Product Packager: $500 lottery entry fee, $5,000 for a provisional license, and $2,500 for a final license
Delivery Service: $250 lottery entry fee, $1,000 for a provisional license, and $5,000 for a final license
Backer License: $100 fee
Key employee License: $100 fee
Cannabis Establishment employee: $50 fee
Conversion fee for dispensary to become hybrid retailer: $250,000
Conversion fee for producer to become cultivator: $750,000
Allows dispensaries to apply for conversion to hybrid retailers beginning September 1, 2021 without applying to lottery process. Adult-use sales would begin on May 4, 2022. Consumers could purchase up to one ounce per day.
Allows a producer to sell, deliver, or transport cannabis or cannabis products to cannabis establishments, upon authorization by DCP after the completion of a conversion application and approval of a medical supply shortage plan.
Creates a third party lottery process for selecting licensees. Prior to the first date applications will be accepted, the department will post the maximum number of applications that will be approved for each license type. Once an applicant is selected as a lottery winner, they would receive a provisional license. Approved applicants may apply for a final license. Lottery selection is non-transferable. A provisional license expires after 12 months and shall not be renewed.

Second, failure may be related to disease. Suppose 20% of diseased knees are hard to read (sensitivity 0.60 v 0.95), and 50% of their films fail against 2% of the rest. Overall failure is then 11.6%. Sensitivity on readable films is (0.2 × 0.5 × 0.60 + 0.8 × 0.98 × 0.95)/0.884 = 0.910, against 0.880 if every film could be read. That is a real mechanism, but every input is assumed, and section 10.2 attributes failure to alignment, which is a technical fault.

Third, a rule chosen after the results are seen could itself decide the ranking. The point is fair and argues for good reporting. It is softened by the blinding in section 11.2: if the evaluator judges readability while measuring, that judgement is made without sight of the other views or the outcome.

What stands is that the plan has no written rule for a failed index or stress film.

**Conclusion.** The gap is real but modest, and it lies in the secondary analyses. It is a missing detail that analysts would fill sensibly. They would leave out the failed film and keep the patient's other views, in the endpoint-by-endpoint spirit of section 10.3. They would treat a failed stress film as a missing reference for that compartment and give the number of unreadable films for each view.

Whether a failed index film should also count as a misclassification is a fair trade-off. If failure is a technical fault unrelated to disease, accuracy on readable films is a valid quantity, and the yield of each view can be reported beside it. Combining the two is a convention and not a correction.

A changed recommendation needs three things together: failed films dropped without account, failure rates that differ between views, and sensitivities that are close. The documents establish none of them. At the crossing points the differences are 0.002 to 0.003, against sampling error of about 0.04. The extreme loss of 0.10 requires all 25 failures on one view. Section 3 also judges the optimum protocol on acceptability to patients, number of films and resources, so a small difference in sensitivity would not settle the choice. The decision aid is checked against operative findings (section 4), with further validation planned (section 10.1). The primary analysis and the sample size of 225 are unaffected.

All deliveries from dispensaries and hybrid retailers must use delivery service for adult-use consumers until the earlier of May 1, 2023 or one year from the beginning of adult-use sales.
Establishes a wholesale tax of $1.25 per dry weight gram of cannabis flower, $.50 per dry weight gram of cannabis trim, and $.28 per wet weight gram of cannabis, in addition to the state sales tax of 6.25%.
Allows municipalities to levy a 3% gross receipt tax.
Directs revenue from cannabis licensing and taxes into the General Fund for 2022 and 2023. In 2024, 50% of the monies would be directed towards payments in lieu of taxes to municipalities, and the remaining 50% to the General Fund. In addition, the Equity Commission will make recommendations on redirecting funds.
Social Equity in the Cannabis Industry
Establishes an 11-member Equity Commission:
Two appointed by Governor, with at least five years’ experience in social justice or civil rights
One appointed by Governor, with five years’ experience in economic development